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EDITIONS
Tuesday, 10 September, 2002, 09:31 GMT 10:31 UK
UK races to join net fast lane
Cable communications around the world
UK is bottom of the European league table
The UK Government remains upbeat about the prospects for broadband despite a survey showing that Britain is lagging far behind other European countries.

Only 14% of UK homes have a broadband connection compared to 45% of German internet users and 43% of Swedish ones, according to research firm Nielsen/NetRatings.

Even France, which has a far lower level of internet penetration, is outdoing the UK on broadband, with 22% of net users connected to high-speed services.

The figures cast doubts on the government's target to be the best place in the western world for broadband by 2005.

More competitive

But the Department of Trade and Industry said the UK could catch up with the rest of Europe.

"With strong competition between cable operators and BT and at retail level in reselling ADSL, companies are signing up 20,000 new customers each week, a greater rate than take-up of mobile phones at an equivalent stage," said a spokesperson for the DTI.

Broadband league table
Germany 45%
Sweden 43%
Netherlands 41%
Spain 25%
France 22%
Italy 20%
UK 14%
Officials admit that the UK was slower than its European neighbours to launch broadband.

But they say that pressure from government to ensure competition would ultimately benefit consumers.

"The UK has stronger competition than other countries such as Germany and Italy where, yes, broadband take-up is higher at the moment, but over 90% is provided by one operator.

"This means prices in the UK are coming down while on the continent many are rising," the spokesperson said.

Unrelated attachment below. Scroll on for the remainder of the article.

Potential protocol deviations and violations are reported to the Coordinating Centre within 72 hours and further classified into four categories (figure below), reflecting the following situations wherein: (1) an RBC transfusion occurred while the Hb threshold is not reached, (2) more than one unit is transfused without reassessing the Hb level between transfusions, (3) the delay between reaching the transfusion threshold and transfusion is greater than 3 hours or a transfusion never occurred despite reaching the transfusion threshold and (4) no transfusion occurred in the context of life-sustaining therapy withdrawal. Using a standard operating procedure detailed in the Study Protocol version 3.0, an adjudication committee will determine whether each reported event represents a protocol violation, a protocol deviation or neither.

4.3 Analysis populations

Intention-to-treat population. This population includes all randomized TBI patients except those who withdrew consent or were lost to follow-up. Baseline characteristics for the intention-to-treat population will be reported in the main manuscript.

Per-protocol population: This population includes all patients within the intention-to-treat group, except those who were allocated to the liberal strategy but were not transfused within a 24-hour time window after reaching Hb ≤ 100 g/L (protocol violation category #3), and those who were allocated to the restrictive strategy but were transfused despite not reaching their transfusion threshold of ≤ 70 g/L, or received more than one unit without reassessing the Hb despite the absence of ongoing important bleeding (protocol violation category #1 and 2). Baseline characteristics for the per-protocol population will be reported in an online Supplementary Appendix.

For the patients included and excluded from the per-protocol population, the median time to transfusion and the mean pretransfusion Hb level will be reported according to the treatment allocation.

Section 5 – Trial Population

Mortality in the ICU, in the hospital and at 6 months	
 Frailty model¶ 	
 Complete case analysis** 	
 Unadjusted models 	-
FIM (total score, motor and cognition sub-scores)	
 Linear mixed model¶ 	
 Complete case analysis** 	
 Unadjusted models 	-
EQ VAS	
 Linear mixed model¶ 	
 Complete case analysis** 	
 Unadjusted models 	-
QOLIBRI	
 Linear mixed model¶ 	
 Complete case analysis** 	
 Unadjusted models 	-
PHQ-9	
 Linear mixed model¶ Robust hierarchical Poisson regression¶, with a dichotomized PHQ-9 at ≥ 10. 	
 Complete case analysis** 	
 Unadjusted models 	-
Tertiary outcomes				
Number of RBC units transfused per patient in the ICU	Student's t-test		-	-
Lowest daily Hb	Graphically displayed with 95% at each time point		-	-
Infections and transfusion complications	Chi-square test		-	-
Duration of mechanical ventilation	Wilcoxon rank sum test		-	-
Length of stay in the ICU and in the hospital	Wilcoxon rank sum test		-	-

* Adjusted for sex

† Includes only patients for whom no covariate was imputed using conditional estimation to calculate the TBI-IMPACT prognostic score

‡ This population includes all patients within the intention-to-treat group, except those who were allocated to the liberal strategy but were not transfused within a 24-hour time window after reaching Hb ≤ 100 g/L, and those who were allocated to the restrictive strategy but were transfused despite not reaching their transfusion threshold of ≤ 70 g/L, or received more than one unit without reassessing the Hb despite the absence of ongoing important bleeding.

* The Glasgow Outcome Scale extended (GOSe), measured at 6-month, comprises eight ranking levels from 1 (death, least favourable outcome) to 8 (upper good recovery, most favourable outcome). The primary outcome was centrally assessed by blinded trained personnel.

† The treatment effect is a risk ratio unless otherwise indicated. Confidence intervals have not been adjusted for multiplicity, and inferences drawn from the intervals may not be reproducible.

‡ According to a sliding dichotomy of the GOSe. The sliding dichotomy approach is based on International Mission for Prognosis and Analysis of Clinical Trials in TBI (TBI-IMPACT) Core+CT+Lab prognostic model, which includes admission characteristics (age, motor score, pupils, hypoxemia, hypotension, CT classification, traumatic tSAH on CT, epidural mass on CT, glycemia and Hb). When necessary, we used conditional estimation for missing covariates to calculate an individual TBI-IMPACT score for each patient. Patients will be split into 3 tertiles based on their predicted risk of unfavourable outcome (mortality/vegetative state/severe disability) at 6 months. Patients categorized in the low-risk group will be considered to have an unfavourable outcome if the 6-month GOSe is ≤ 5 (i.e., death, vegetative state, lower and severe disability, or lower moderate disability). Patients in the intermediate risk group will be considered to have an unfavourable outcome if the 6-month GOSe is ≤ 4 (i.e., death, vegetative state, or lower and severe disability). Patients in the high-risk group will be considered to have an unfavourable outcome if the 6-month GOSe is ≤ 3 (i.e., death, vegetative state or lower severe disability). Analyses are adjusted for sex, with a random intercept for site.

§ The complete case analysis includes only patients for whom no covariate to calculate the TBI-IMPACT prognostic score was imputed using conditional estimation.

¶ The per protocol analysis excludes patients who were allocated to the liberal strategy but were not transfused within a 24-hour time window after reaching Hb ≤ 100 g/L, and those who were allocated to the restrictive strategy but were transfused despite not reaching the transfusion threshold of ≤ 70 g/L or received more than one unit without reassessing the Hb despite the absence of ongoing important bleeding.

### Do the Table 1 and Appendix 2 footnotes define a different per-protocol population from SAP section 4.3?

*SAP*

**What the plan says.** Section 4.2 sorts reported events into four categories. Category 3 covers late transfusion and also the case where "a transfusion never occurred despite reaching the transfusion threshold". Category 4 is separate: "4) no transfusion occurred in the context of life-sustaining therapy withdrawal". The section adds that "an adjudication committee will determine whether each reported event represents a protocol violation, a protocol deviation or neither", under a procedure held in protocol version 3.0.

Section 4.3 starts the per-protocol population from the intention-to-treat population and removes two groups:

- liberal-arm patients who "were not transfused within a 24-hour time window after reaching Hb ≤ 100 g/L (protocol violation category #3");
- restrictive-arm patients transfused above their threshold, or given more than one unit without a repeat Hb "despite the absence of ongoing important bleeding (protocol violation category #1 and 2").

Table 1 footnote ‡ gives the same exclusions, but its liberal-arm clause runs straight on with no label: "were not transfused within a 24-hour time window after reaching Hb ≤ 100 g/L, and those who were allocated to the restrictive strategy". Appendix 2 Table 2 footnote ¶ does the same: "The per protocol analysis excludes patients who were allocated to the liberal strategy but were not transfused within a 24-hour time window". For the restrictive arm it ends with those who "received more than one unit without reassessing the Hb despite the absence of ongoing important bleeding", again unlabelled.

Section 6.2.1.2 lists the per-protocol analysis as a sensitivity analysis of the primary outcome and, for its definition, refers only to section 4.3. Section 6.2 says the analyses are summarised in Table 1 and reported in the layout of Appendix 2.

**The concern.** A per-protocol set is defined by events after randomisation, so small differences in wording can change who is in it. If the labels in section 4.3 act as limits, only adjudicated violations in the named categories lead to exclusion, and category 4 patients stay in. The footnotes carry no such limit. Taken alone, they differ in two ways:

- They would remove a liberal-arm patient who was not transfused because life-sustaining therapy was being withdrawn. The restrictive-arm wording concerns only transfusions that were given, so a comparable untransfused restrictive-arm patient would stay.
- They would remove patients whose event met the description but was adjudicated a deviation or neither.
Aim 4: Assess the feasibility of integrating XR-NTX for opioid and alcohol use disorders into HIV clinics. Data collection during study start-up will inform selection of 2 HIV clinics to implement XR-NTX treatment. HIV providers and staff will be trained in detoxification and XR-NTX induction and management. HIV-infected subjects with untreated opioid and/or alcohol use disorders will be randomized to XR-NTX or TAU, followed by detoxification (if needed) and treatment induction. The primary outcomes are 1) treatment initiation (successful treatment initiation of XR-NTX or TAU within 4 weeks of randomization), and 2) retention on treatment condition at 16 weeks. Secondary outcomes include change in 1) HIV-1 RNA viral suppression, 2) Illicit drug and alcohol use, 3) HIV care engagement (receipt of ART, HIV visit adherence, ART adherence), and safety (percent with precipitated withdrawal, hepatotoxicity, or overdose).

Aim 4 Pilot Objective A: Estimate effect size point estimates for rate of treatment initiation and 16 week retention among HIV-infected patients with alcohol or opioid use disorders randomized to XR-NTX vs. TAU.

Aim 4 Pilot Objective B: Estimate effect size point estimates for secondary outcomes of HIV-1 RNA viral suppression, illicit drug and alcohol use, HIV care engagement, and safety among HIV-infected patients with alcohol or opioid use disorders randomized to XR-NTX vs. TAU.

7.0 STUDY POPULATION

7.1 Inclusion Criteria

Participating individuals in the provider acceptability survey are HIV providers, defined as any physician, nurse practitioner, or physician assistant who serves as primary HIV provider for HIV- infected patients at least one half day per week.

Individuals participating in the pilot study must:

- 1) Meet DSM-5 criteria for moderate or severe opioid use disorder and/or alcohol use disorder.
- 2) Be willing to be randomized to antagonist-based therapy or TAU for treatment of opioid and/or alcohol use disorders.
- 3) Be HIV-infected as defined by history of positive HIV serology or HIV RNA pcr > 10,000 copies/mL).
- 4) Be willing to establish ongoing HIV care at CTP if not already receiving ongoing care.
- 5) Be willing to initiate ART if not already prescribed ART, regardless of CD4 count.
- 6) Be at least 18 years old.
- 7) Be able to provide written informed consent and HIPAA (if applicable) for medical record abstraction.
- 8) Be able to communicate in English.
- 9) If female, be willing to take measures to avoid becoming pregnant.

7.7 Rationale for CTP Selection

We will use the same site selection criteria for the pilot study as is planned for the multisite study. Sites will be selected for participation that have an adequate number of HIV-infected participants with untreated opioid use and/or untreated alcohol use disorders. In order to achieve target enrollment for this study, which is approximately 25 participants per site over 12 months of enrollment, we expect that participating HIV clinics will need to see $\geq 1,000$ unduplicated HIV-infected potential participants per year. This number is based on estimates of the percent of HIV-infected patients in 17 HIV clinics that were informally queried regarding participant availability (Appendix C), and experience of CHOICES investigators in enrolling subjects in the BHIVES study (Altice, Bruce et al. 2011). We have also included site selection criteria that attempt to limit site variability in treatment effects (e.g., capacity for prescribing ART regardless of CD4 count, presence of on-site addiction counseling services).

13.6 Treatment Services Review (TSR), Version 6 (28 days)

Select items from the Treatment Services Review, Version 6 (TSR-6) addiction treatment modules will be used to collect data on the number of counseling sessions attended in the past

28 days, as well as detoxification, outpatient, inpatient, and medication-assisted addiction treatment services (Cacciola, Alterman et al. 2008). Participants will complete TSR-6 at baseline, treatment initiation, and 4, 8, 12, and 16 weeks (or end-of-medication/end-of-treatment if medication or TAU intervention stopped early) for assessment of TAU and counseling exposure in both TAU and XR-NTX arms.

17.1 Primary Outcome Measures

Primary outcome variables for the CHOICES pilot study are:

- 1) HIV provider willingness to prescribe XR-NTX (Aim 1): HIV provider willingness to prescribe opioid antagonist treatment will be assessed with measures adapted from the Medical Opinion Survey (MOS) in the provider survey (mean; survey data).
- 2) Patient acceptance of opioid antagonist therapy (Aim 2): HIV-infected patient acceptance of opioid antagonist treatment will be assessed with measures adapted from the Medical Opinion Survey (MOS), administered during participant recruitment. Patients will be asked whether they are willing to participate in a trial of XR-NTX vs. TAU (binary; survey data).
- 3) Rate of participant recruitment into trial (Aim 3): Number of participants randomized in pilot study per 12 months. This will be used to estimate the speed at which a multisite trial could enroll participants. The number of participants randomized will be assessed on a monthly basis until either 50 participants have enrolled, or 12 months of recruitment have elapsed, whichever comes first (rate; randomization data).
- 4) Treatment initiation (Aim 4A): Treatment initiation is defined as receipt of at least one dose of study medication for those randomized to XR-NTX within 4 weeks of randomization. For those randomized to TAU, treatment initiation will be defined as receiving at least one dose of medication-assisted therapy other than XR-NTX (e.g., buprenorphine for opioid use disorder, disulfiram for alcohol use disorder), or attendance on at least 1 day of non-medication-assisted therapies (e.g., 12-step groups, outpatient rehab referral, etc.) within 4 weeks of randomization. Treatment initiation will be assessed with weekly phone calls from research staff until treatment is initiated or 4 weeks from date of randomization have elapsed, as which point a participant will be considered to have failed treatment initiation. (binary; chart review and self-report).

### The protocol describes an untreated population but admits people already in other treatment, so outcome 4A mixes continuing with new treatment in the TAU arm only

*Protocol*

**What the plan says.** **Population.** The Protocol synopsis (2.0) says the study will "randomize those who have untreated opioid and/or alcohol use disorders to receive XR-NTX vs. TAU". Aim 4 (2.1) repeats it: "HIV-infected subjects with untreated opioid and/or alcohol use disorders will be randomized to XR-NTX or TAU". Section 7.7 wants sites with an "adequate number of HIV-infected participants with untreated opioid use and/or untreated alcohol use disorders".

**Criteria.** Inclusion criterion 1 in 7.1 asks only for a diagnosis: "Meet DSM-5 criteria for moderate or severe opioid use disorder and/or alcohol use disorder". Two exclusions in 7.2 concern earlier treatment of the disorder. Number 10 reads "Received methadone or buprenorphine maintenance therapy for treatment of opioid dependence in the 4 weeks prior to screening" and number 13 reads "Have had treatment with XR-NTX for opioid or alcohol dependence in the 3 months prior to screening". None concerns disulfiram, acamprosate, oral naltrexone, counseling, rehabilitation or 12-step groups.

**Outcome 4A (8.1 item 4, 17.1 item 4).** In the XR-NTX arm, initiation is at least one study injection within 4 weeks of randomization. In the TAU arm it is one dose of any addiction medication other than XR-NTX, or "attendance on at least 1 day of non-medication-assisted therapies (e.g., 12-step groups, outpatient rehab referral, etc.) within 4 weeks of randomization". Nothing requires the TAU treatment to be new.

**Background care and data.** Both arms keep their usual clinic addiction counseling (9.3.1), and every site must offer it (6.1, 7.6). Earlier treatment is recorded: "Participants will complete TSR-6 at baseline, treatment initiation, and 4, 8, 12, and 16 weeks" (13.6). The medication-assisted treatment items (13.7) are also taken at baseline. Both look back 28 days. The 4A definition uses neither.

Target 'absurd'

Since BT cut prices earlier this year, the broadband market in the UK has been looking healthier, but it still has a long way to go said Nielsen/NetRatings analyst Tom Ewing.

Todmorden, W.Yorks
Todmorden: Looking forward to broadband
"This time last year 5% of British surfers were using a high-speed internet connection," he said.

"What we are seeing here is an improvement but not much of one," he added.

Mr Ewing said he was sceptical about the government ambitions for broadband Britain.

"The target is absurd if you set it against current rates of growth," said he.

Rural access

The marketing of broadband in the UK is set to step up a notch this autumn as BT launches its direct no-frills broadband service for 27 per month.

There are also several operators now offering high-speed internet via the phone line (ADSL) at below 20 a month.

To help the third of UK households which have no access to ADSL, BT has set up a pre-registration scheme by which it promises to wire up remote telephone exchanges if enough people sign up for broadband.

Todmorden in West Yorkshire has become the first place in the UK to reach its target.

Residents should be able to get hold of broadband within the next few months.

See also:

09 Sep 02 | Technology
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